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Can I Still Use My GI Bill from My First Term of Service?

Author Ron Kness is no longer in the service.

Q: While on active duty Air Force stationed in Germany, I reenlisted for another 4 years. After 4 years and 5 months of my 2nd term, I got myself in a little trouble and requested a discharge in lieu of court-martial. I was given an Under Other Than Honorable Conditions, which is an Administrative Discharge. (I know, it sounds terrible) My DD-Form 214 doesn’t show much information regarding my first enlistment, which was honorable. Am I allowed honorable benefits for that time?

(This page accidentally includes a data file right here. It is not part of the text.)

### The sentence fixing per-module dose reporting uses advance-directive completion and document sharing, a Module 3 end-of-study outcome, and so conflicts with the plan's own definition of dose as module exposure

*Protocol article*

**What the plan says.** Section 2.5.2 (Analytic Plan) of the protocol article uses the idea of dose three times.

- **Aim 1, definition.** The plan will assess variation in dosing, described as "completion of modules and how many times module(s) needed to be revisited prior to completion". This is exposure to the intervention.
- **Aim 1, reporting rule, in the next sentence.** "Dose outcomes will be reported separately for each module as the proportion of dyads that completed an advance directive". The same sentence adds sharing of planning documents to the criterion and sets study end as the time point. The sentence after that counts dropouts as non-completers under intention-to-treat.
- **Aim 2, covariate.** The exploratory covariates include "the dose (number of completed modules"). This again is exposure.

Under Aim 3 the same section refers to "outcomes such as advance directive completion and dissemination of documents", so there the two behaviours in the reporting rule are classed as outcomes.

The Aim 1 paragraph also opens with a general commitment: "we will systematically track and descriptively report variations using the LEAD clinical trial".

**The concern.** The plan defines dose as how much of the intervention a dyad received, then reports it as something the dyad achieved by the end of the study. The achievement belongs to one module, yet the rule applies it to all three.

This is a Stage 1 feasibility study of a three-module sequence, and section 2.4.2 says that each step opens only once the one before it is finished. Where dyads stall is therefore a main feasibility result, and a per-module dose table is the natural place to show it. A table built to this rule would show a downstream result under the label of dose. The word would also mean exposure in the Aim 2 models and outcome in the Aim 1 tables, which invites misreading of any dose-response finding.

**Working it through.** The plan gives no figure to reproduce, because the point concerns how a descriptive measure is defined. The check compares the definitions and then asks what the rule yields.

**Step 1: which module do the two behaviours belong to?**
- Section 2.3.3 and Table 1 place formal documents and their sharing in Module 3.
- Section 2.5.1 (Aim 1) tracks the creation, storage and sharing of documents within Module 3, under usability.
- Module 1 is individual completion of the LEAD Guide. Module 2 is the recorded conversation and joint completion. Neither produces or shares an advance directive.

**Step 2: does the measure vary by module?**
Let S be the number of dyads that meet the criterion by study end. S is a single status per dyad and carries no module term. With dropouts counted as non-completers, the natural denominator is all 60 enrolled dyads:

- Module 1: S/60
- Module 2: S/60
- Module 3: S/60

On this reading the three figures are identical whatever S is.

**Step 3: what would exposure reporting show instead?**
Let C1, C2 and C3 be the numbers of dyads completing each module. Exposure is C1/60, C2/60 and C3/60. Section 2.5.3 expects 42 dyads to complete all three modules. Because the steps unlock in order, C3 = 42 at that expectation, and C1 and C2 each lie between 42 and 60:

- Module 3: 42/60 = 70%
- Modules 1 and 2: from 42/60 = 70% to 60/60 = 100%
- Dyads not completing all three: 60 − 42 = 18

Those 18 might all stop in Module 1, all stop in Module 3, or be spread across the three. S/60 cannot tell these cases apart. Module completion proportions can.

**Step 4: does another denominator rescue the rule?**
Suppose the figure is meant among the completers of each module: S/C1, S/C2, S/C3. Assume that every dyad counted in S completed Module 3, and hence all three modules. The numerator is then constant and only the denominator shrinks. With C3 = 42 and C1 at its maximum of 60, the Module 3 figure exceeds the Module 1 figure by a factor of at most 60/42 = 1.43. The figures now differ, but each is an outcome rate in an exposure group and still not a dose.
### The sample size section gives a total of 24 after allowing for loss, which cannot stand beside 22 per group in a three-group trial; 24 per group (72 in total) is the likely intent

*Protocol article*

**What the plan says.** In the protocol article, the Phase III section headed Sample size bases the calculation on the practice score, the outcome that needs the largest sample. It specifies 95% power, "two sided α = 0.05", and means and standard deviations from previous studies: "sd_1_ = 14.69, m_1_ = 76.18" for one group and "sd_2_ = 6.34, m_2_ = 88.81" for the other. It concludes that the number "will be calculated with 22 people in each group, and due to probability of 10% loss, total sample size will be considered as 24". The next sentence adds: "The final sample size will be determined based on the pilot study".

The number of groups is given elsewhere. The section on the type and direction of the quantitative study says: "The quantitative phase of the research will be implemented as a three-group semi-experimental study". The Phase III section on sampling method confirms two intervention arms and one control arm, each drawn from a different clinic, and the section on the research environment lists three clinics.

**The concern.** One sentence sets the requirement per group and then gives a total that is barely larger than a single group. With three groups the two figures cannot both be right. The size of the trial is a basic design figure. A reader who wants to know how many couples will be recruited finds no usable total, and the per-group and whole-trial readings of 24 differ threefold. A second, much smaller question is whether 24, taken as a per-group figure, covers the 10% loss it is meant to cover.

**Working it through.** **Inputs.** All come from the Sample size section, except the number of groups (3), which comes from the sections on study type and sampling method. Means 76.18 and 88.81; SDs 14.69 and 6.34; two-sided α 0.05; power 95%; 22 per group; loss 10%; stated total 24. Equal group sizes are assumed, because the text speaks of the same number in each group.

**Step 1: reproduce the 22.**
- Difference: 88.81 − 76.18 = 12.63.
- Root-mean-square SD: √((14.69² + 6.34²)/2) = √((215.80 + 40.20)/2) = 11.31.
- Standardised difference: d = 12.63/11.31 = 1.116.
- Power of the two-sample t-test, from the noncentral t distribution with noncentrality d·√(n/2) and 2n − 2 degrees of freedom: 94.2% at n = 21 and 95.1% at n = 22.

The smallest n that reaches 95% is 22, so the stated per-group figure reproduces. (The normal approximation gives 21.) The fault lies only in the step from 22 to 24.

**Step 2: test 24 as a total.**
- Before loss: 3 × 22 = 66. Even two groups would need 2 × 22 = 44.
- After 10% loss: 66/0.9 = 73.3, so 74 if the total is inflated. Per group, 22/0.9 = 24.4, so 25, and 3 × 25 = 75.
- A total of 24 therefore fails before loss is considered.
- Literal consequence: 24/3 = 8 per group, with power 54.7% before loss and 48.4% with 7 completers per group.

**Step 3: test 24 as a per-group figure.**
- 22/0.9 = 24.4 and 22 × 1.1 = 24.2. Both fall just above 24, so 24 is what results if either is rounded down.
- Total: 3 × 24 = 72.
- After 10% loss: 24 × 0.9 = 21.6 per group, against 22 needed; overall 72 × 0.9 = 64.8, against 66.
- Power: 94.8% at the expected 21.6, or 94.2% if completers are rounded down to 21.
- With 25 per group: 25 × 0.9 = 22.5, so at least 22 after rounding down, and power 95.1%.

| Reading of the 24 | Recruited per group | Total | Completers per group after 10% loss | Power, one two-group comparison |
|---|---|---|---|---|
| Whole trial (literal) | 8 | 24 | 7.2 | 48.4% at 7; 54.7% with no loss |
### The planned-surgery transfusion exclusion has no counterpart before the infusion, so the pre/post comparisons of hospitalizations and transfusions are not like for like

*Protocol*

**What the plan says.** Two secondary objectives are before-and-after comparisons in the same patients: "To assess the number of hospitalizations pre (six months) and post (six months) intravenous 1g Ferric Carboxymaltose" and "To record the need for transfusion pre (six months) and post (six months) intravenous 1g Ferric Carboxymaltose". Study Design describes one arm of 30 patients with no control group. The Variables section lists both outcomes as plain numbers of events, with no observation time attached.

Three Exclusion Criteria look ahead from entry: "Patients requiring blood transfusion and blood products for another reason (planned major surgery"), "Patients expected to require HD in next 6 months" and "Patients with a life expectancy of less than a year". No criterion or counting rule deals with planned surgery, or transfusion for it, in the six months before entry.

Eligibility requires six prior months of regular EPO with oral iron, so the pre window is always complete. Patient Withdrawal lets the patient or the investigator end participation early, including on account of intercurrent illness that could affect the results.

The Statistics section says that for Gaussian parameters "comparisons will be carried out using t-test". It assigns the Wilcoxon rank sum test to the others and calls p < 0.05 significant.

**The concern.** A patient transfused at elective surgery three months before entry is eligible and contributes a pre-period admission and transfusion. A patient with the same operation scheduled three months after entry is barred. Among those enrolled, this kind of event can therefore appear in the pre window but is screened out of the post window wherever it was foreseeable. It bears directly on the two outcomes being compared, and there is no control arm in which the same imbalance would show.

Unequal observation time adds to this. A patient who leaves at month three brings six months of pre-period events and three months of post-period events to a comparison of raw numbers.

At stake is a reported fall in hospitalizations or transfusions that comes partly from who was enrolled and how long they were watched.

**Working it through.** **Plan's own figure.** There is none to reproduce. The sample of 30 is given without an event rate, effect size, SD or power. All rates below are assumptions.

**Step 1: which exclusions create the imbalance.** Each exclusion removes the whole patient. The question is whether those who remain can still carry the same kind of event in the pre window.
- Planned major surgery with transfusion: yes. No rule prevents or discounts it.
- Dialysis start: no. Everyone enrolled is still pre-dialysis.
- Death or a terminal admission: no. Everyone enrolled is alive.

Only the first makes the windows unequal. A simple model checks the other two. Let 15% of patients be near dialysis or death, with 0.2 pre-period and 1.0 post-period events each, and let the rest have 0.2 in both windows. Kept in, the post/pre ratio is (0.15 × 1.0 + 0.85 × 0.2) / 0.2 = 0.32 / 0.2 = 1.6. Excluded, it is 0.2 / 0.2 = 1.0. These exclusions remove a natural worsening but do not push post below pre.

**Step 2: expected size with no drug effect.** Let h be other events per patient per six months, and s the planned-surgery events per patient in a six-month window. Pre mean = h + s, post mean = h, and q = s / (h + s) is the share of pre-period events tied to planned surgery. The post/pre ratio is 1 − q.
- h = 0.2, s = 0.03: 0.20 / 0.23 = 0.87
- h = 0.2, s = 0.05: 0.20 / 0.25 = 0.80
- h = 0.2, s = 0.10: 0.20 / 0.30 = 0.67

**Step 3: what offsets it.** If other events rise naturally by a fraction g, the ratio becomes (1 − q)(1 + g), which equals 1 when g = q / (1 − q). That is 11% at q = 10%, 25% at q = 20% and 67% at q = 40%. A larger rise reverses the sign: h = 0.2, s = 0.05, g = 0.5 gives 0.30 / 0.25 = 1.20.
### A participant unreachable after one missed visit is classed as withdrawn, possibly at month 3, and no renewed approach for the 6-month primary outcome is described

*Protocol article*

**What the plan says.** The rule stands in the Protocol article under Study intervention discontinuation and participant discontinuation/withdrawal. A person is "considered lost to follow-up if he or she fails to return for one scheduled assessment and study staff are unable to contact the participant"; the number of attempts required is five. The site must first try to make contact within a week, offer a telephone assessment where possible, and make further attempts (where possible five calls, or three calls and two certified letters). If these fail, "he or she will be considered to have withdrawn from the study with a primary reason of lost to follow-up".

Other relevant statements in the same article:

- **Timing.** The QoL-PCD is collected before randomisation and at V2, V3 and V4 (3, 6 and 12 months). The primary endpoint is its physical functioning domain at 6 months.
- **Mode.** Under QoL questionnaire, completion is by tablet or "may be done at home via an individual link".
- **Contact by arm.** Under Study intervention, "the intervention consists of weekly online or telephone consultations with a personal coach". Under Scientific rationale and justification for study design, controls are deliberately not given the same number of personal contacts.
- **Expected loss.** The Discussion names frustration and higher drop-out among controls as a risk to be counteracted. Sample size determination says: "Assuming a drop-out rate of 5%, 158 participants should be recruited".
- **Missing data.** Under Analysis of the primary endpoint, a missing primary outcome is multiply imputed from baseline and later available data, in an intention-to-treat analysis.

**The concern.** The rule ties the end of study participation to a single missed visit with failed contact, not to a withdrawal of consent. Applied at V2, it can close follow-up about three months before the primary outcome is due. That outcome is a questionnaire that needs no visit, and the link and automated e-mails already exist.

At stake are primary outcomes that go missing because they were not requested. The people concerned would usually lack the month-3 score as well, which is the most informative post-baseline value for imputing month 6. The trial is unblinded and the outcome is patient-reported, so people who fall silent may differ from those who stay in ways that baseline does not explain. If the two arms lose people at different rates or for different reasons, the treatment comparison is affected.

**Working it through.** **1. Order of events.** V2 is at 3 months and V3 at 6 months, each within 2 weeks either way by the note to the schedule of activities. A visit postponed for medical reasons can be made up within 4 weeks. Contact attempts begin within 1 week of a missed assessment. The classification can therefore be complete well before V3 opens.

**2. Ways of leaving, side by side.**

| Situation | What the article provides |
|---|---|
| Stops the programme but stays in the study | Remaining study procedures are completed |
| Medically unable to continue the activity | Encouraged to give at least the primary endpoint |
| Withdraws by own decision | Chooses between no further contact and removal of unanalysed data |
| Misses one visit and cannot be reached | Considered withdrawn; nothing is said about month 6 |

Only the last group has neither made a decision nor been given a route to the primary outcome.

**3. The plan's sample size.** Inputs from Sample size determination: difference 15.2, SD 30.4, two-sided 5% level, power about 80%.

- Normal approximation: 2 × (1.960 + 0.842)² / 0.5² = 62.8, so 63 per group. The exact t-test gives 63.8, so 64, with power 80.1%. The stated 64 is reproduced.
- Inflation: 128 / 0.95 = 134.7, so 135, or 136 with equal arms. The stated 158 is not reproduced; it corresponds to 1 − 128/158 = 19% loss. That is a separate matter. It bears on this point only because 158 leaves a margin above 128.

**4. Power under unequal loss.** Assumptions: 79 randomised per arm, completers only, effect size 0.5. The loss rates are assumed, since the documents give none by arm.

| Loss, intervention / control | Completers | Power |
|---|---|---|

A: Yes your first four-year term, with the honorable discharge, qualifies you to use your GI Bill. Because your DD-214 doesn’t’ show your first term as having an honorable discharge, you should send in a copy of your Honorable Discharge Certificate to the VA to validate your first term as honorable. Many servicemembers miss that entry when reviewing their DD-214 before getting out and while it requires some additional work, it isn’t that big a deal to set the record straight.

If you paid into the Montgomery GI Bill (MGIB) during your first term, then you will have 36 months of entitlement that you can use for either degree or non degree-producing programs. Under the MGIB, you get $1,426 per month and you have to pay all your own education expenses.

If you qualify for the Post 9/11 GI Bill, then the VA will pay your tuition and fees directly to your school (up to the in-state maximum) and you will get a monthly housing allowance and up to $1,000 per year in a book stipend.

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